Recently, I picked up a few pounds of mussels at the grocery store on a whim. On Sunday night, my husband and I hovered over a large pot, peering down at the shiny shells in a broth of white wine, garlic, parsley, and butter. I made a salad with a simple vinaigrette and sliced a loaf of good bread. It took us only 20 minutes to get dinner on the table, and the shellfish had clocked in at just $3 a pound. Sopping up the garlicky, buttery sauce with crusts of our bread, my husband proposed, “From now on, let’s have mussels every Sunday.” Challenge accepted.
It’s not an exaggeration to call mussels a culinary miracle. They’re cheap and easy to cook, and take very little time to prepare. They’re very nutritious, and go well with a multitude of flavors. And as conscious consumers struggle to make complicated ethical and budgetary calculations at the grocery store and the fish counter, it will come as a relief to know that eating mussels is good for the environment—full stop. As fisherman and author Paul Greenberg told NPR recently, “Because things like beef really are a tremendous burden on the planet in terms of resources, we’re never going to get to the place where everybody on the planet can eat beef. But I do think we’ll get to a place where everybody can eat mussels.”
The reason that mussels are so sustainable has everything to do with how they grow. In the wild, mussels are found in shallow, intertidal areas, growing on rocks, pilings and the sea floor in large beds in which they attach to one another. Fisherman use rakes to dredge wild mussels, which may sound destructive. But as Lindsay Haas from Sea to Table, a sustainable seafood sourcer, told me, the mussels “are so tightly packed and tightly grown” that any bycatch is minimal, nor is there damage to the mussel beds. In the US, individual states work to keep harvests at a sustainable level, and wild mussels reproduce very quickly.
That said, farmed mussels do get a better rating on the highly respected Monterey Bay Aquarium Seafood Watch than wild mussels. That’s because mussel aquaculture is zero-input, meaning that the mussels don’t need food or fertilizer—unlike farmed shrimp or salmon, which require tons of feed and produce a great deal of waste. Bivalves also literally clean the ocean by straining plankton and other particulates from the water as they eat. This keeps oxygen levels in check, working to prevent the algae blooms that can be deadly to other sea life. Mussels are also effective at sequestering toxins in polluted water, which some scientists have started experimenting with as a cost-effective form of remediation, though these are not mussels that would then be sold for consumption.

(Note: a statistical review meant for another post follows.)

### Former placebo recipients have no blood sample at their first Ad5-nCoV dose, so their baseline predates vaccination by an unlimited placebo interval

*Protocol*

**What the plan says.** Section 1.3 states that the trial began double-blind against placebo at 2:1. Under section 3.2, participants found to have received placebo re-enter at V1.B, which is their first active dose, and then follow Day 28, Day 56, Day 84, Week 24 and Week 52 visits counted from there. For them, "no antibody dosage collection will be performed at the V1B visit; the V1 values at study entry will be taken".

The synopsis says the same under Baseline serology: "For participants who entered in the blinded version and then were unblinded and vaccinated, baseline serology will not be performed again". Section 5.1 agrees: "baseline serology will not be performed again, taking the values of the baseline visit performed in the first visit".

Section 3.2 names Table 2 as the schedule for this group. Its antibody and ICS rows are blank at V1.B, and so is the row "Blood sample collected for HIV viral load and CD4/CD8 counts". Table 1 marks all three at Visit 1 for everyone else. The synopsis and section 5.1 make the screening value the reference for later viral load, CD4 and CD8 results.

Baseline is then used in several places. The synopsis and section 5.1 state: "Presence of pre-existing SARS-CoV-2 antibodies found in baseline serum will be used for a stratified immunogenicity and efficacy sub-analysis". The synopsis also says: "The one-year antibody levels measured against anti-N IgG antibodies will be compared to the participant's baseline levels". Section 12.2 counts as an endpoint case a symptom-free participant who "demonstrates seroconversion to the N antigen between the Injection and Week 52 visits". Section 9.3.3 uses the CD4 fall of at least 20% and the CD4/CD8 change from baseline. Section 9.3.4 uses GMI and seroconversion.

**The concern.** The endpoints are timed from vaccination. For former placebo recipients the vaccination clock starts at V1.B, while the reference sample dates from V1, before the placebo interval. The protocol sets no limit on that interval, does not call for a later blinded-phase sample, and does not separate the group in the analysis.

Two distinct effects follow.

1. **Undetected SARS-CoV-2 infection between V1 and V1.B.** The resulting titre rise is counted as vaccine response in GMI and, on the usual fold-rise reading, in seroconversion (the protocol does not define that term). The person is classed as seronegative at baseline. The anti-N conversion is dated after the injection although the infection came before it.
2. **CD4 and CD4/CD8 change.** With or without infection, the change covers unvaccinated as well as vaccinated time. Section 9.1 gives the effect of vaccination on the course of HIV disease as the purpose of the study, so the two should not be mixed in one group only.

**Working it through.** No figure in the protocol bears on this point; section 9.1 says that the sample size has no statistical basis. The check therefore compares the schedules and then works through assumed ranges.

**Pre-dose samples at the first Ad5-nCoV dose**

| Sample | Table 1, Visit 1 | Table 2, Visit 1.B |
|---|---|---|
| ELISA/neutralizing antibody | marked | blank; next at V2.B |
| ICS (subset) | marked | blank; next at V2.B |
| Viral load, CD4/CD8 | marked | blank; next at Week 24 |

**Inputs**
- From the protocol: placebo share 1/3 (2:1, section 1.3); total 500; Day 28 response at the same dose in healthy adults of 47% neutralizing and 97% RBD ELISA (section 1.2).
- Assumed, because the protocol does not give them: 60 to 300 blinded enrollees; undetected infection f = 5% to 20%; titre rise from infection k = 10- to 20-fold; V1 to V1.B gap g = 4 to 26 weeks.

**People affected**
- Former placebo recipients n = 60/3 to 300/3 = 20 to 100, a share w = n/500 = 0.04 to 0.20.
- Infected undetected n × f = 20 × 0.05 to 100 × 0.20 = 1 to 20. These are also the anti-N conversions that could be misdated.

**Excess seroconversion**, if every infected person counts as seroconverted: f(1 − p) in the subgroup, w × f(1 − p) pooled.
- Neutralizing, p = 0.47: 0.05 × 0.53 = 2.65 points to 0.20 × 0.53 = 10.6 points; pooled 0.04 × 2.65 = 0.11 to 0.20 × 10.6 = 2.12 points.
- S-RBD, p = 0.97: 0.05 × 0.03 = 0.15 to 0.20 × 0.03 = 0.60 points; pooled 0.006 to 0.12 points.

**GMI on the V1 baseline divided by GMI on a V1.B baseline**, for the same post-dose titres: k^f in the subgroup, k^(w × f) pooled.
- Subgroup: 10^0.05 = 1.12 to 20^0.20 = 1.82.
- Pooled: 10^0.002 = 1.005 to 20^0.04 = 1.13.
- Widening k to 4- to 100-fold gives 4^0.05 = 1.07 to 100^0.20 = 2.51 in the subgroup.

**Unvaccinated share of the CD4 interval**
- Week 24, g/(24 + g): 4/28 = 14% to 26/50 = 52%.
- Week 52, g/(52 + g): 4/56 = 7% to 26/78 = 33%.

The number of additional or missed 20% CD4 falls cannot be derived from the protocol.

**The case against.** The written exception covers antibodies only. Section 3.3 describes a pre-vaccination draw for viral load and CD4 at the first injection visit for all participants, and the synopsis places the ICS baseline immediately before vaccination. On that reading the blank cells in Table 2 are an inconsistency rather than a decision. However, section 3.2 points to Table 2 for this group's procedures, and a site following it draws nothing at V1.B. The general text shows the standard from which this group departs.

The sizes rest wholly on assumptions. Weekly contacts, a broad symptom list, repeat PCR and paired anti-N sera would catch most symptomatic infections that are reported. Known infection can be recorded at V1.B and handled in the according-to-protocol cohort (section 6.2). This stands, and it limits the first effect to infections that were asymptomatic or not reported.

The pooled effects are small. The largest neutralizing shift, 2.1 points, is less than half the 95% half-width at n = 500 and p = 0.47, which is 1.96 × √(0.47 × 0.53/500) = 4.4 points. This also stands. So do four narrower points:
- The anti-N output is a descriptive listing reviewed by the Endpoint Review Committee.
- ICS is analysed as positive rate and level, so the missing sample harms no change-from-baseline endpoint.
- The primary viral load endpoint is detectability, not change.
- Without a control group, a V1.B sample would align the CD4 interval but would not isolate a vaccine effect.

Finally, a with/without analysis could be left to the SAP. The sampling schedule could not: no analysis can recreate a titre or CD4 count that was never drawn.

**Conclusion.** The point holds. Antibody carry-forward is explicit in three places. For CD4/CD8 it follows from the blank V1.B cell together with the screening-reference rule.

Mussel farms are also very simple to set up, and because mussels consume toxins and bacteria along with plankton, aquaculture practitioners farm in very clean water. Sea to Table’s Haas also notes that mussels are low on the food chain, which further contributes to “a more sustainable food system overall.” (Clams and oysters are also filter feeders, and similarly sustainable. But mussels are cheaper, not to mention—in this writer’s opinion—generally tastier and easier to love.)
Then there are the nutritional benefits. Mussels are particularly high in omega-3s, clocking in at about 1,000 mg per three-ounce serving, nearly on par with salmon. Widely recognized as crucial to good health, sufficient omega-3 levels have been linked to better heart health, reduced inflammation, and may be associated with lower rates of cancer, though the evidence is far from conclusive. A single serving also contains 20 grams of protein, 19% of the recommended dose of Vitamin C, and a striking 340% of the recommended dose of Vitamin B-12.
But the best reason to eat anything, really, is because it tastes good. And on that account, mussels really deliver.
Strangely, by many accounts, even shellfish-loving New Englanders have long seen mussels as a sort of second-class mollusk. Their inclusion on menus is only thanks to the influx of French and Italian influence in American cuisine. But mussels are unequivocally delicious—plump and meaty, without that thick, gooey quality that keeps some people away from oysters and clams.
And if you purchase farmed mussels, they barely have any grit to remove at all. I hear that moules frites, a classic pairing of mussels cooked in white wine with herbs and served with a side of fries, has enough broad appeal in France to be a common entry on children’s menus.
The real secret power of mussels is that you can flavor them in a million different ways, and they cook very quickly, with minimal seafood smell. The cooking process fills your kitchen with the aroma of whatever ingredients you put in the poaching liquid—not the smell of low tide. If you need a bit of culinary inspiration, this Washington Post food section story offers up eight different mussels recipes, with flavors from all over the world. Or, if you want to make up your own recipe, a good rule of thumb is that 1.5 pounds per person makes for a generous serving.
A few last tips: First, while you’re washing the mussels under cool water, check to make sure that they’re alive when they go in the pot. Any that don’t close when you tap them are goners. After they’ve cooked, toss any that haven’t opened. And make sure you serve the mussels with a food to soak up the cooking liquid—bread, pasta, or faro are all solid choices. You’re going to want to make the most of every last drop.